Finding the Target Audience
Identifying a target demographic for your project is a critical step, second only to defining the client’s goals. And generally, it’s also a part of the client’s goals. For example, when you want to create a new fishing pole, you can easily picture your target audience: fishermen. So you’re probably not going to use the same graphics, words, images, or feel as you would to reach a punk rock audience. At the same time, expectant mothers probably wouldn’t be drawn to images that would reach your fish or punk target. Identifying a demographic helps you focus on who you want to get your message. Understand the goals of your viewer as well as the speaker, your client. Make sure you share information in a way that will connect or resonate with that audience. And if you understand what your audience needs and feels, you can show how what you’re sharing meets those needs. The easiest way to do this is to create imaginary "perfect fits" for your client’s project. Here are some things to
- Income: Determine if you want to focus on quality, exclusivity, or price.
- Education: Establish the vocabulary and complexity of the design. Age: Dictate the general appeal, attitude, and vocabulary.
- Hobbies: Help in choosing images, insider vocabulary, and attitudes.
- Concerns, cares, and passions: Identify core beliefs, trigger points, and so on.
It’s easy to see how different audiences will need different images. You don’t want images of extreme sports in an ad aimed at expectant mothers. You wouldn’t use a crowded nightclub image in a promo video for a camping and canoe outfitter company. Inexperienced editors sometimes try to make a production to please themselves, and that isn’t always what pleases the target audience. What makes your audience unique? Who has the problems that this product solves? Have those pictures in your mind. Work these ideas over with your client and help them envision their typical customer. Then look for clips that will appeal to that ideal customer, this project’s target demographic. Think of yourself as a matchmaker. You’re trying to introduce your client to the perfect customer or consumer. Speak in the language that the ideal client would want to hear, and use images that will bring their lifestyle and outlook together with your client.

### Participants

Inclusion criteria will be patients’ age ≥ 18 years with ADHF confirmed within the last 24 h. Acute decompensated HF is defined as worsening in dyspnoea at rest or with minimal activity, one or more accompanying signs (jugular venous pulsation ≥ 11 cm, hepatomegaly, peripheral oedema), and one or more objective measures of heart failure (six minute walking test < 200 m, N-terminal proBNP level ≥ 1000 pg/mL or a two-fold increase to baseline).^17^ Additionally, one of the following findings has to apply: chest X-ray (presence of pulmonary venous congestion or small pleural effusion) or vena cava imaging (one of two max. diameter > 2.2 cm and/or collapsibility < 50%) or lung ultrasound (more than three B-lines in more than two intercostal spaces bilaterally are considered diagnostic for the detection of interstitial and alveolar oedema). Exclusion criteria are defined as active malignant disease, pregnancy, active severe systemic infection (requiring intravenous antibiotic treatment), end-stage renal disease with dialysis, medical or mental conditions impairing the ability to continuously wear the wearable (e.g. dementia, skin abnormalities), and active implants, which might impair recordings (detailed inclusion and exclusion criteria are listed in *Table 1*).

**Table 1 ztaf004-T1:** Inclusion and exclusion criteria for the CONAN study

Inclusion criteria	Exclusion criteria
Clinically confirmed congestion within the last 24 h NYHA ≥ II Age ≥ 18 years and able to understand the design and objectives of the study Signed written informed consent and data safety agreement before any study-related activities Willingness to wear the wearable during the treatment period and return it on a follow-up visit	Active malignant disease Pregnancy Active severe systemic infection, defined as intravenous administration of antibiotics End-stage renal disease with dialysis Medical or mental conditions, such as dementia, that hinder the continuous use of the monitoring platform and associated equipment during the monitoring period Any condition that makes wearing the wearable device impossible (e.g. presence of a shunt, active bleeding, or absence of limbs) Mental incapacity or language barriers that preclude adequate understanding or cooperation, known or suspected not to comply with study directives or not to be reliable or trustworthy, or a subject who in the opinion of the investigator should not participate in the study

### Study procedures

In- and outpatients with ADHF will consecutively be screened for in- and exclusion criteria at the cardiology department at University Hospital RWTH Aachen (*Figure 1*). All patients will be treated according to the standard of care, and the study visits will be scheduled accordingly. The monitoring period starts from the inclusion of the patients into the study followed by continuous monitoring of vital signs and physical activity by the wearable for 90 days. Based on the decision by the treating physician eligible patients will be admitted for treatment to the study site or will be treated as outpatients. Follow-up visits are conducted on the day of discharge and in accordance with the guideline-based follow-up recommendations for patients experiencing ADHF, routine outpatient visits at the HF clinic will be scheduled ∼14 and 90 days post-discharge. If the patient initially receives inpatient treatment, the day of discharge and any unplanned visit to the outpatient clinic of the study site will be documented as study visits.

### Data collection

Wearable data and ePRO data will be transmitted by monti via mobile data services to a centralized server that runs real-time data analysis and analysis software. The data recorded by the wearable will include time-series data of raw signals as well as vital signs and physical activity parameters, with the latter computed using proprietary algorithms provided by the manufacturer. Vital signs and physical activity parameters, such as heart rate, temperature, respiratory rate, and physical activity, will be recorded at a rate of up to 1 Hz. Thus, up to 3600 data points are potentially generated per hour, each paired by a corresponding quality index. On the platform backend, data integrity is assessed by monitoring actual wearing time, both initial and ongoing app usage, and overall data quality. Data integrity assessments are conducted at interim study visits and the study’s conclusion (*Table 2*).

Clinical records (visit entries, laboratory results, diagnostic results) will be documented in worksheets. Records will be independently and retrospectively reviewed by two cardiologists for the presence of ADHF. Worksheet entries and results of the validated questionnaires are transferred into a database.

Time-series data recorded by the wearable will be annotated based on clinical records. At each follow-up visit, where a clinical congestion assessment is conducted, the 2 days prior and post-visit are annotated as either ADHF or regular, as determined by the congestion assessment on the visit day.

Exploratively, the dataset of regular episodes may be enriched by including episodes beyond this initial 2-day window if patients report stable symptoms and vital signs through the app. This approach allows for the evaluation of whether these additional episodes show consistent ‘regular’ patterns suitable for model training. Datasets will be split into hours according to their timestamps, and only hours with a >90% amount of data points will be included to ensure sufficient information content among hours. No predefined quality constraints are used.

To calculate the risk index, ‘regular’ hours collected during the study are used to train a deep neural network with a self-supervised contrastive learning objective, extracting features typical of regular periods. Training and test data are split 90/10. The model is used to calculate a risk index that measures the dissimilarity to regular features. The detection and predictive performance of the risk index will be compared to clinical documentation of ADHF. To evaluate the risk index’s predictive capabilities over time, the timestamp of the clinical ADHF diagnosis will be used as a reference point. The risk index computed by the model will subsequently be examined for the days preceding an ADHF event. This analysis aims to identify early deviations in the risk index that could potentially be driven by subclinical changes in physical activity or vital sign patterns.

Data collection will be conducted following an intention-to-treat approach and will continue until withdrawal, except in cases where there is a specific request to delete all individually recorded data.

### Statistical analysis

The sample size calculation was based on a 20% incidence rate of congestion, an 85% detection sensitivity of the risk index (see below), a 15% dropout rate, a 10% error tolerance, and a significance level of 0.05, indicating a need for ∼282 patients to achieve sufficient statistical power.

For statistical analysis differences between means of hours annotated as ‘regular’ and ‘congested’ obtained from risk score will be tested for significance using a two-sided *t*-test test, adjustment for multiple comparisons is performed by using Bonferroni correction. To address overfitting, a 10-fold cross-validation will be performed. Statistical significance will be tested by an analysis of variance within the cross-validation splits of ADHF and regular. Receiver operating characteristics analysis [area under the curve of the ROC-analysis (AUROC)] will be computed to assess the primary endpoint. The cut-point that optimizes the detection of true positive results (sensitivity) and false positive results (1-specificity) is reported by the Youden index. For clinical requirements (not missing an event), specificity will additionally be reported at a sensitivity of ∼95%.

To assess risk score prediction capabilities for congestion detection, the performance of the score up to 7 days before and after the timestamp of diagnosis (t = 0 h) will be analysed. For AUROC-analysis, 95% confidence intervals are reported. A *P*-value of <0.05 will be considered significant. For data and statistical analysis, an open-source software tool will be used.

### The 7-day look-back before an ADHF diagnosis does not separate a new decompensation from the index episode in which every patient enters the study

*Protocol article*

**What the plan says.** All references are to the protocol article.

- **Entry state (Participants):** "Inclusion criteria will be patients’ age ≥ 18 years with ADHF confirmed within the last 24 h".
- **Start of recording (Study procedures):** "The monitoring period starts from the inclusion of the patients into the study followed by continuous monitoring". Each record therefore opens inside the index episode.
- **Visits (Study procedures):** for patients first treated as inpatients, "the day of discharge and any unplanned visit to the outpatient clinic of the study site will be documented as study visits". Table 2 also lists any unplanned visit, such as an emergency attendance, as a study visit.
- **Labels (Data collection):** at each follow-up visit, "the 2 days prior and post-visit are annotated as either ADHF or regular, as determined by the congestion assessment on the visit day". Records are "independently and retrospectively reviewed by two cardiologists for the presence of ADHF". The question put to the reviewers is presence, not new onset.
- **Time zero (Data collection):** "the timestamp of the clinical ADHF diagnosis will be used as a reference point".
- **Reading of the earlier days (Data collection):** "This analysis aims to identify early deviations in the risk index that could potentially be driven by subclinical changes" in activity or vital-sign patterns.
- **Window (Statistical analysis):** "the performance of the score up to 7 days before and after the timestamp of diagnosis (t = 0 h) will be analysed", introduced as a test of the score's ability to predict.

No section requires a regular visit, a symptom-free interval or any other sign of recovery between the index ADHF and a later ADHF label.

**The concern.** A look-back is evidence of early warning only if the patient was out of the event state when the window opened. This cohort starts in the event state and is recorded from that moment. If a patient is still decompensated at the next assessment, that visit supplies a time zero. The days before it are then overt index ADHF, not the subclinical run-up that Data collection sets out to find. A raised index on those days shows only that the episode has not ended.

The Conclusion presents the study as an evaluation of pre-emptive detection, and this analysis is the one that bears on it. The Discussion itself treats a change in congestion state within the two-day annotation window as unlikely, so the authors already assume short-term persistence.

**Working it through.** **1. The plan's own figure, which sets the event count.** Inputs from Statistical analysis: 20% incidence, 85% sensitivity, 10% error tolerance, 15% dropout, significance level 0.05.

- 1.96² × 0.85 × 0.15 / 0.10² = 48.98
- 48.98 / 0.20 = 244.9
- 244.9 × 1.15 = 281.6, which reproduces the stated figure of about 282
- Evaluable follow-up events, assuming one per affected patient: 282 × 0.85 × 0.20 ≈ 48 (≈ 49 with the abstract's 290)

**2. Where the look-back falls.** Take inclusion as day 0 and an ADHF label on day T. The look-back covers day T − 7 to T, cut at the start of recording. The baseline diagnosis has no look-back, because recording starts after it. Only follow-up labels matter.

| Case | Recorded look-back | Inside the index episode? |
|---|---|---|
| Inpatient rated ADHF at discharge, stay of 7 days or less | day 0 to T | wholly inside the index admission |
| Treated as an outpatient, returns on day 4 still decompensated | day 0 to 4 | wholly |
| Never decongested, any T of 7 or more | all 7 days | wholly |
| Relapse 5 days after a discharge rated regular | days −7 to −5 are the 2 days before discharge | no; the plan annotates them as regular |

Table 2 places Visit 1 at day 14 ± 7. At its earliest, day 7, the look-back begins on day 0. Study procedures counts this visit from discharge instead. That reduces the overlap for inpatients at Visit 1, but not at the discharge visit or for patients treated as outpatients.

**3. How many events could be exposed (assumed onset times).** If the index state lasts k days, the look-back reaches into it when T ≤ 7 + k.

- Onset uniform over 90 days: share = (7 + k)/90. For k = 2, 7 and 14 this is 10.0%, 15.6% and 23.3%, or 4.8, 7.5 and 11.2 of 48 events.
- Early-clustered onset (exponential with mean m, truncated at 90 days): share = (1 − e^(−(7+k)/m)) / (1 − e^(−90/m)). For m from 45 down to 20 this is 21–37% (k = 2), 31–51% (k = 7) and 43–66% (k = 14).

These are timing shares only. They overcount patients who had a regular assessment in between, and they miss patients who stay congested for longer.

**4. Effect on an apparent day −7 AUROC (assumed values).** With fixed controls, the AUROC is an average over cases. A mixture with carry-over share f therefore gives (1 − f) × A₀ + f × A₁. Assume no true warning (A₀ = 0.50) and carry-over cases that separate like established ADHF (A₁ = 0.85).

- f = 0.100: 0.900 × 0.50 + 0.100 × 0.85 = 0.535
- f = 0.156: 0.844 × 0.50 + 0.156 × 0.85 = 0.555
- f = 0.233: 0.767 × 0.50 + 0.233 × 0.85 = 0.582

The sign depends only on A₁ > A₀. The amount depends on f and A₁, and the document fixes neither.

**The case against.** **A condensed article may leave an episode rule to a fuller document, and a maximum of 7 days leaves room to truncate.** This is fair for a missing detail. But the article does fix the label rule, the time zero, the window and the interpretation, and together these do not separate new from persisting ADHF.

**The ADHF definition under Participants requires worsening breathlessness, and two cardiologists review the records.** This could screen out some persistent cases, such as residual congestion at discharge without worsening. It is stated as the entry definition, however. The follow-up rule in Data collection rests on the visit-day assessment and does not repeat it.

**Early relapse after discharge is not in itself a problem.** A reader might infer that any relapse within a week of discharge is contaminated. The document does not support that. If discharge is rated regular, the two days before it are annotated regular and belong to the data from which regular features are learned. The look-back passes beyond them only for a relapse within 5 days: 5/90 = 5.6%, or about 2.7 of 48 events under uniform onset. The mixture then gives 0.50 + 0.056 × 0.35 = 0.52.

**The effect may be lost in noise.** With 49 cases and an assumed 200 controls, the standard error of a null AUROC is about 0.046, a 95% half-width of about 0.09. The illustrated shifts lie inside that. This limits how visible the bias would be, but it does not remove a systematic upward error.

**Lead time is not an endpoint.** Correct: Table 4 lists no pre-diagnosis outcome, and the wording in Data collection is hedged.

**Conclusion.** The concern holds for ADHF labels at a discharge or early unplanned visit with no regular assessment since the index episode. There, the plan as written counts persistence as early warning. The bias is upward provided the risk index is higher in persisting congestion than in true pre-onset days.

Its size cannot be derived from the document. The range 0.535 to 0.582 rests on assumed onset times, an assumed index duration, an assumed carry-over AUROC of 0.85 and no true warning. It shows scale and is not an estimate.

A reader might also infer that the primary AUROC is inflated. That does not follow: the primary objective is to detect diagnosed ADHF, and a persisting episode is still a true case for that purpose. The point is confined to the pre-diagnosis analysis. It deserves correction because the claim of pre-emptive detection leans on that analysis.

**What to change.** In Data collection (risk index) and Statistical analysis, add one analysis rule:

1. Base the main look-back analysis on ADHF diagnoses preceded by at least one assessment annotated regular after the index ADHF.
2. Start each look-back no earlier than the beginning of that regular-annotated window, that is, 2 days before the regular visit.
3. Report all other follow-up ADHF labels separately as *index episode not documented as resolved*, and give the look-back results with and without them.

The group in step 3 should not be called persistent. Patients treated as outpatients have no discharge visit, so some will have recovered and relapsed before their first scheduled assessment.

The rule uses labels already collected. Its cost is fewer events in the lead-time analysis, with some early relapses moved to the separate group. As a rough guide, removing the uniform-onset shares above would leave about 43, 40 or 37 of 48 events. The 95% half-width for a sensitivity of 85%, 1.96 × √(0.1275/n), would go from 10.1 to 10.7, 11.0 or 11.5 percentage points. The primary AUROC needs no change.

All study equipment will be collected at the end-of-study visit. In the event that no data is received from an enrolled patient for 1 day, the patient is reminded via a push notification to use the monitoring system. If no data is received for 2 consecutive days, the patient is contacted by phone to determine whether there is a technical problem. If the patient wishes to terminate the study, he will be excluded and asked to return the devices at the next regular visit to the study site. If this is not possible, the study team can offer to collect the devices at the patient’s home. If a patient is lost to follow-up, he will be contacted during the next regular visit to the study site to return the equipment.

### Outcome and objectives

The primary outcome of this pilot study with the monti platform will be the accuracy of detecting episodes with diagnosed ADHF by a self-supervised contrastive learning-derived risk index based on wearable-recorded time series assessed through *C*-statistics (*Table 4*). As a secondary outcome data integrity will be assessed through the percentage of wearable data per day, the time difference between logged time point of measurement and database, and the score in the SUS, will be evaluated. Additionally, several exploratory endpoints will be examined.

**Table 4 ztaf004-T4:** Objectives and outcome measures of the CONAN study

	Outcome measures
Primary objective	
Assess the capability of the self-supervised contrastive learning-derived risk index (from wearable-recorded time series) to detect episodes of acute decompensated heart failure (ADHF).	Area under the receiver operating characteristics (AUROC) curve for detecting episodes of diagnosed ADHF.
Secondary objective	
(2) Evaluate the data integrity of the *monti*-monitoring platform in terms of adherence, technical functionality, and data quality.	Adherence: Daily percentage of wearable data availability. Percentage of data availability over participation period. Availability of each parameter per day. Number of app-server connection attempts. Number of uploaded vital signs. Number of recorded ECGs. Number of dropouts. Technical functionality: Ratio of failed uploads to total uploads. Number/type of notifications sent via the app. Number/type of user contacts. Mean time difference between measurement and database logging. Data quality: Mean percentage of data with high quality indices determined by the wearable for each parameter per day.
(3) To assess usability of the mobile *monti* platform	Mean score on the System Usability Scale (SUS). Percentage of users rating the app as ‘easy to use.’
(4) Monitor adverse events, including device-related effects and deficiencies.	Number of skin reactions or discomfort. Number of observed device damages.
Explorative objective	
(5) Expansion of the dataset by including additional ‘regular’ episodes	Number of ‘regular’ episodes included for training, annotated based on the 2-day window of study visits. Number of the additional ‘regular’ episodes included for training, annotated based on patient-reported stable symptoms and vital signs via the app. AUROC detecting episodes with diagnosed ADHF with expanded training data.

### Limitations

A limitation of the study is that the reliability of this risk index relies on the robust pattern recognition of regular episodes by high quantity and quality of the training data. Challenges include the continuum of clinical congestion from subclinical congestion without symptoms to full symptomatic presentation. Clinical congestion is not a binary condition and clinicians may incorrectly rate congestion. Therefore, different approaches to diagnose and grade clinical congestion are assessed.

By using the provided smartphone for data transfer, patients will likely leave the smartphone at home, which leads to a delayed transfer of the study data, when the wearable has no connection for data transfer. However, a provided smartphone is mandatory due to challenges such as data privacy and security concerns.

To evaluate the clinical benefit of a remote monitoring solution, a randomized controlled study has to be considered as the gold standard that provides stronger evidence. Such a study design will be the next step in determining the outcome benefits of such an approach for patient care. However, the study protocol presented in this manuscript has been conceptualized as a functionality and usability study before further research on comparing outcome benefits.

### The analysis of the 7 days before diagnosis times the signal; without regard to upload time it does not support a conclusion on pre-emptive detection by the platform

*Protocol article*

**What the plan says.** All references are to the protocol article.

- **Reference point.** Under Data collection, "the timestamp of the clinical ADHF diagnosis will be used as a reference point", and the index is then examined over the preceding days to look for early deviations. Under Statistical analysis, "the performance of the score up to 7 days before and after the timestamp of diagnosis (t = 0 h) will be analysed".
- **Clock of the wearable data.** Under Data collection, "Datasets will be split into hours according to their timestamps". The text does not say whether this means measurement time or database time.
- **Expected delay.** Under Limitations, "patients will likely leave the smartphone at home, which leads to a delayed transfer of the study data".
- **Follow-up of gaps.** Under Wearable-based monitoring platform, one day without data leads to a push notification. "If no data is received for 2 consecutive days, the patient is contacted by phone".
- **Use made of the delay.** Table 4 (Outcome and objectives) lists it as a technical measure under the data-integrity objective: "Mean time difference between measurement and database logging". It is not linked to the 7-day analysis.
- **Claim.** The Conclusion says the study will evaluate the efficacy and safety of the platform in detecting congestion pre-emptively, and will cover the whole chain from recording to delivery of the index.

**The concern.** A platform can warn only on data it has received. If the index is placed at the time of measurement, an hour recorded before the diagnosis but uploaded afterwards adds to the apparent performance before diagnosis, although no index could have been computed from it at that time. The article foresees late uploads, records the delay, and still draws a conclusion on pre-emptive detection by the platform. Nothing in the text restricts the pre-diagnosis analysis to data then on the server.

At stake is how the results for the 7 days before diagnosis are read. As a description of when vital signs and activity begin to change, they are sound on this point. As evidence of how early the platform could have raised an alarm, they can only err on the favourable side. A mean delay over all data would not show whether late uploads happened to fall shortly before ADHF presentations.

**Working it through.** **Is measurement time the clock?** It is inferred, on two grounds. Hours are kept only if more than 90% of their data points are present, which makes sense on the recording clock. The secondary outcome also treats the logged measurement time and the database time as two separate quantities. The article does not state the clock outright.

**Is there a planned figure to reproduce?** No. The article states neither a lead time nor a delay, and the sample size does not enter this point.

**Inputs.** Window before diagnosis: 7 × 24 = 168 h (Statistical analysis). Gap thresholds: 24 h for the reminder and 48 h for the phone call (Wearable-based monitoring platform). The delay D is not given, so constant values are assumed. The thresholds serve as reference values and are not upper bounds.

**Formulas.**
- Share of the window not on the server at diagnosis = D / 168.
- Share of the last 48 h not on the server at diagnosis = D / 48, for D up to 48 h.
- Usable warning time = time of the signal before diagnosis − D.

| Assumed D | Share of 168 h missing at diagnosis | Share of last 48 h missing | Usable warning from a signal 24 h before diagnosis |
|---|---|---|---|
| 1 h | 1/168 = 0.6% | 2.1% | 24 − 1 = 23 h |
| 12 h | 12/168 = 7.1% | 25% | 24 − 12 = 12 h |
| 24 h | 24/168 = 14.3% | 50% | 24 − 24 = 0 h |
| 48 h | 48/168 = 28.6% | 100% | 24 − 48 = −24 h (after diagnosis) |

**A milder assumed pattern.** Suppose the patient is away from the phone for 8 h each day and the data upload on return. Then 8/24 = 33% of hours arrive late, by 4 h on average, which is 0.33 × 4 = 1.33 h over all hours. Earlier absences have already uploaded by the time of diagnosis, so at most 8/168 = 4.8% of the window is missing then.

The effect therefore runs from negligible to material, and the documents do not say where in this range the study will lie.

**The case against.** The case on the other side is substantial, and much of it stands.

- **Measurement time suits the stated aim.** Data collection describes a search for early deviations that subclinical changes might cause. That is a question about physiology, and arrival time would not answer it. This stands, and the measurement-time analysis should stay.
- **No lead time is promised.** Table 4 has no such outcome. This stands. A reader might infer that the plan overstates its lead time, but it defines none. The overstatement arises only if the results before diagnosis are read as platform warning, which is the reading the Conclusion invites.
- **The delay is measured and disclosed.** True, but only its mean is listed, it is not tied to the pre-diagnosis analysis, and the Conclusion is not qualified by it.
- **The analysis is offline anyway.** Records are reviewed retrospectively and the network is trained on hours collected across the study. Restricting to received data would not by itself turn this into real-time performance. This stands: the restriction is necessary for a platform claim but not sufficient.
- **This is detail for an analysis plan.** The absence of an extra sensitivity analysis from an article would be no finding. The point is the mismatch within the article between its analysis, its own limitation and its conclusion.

The golden rule for client projects
Effective video helps someone else convey their vision. It communicates a message. When you’re starting a new edit, use the business version of the golden rule: He who has the gold makes the rules.
Ultimately, you work for your clients. Help them see what you regard as the most effective way and identify the right questions to ask, but don’t fight with them. They might have insight or perspective about their target audience that you don’t have. Even when you disagree with a client about a design decision, you still need to help them realize their vision for their project. If you don’t like it, you don’t have to put the final piece in your portfolio, but you’ll still get to put their check in the bank. If it comes down to what the client wants versus what you think their audience will respond to, do what the client asks. It’s their project, their audience, and their money.
There’s one exception to this rule that you need to follow at all times. When your client asks you to skirt copyright law, you’re still responsible for respecting the law and your fellow producers. Often the clients are just confused and you can help them understand that you can’t copy other designs or employ copyrighted materials without authorization. Along those lines, let’s take a moment to talk about copyright.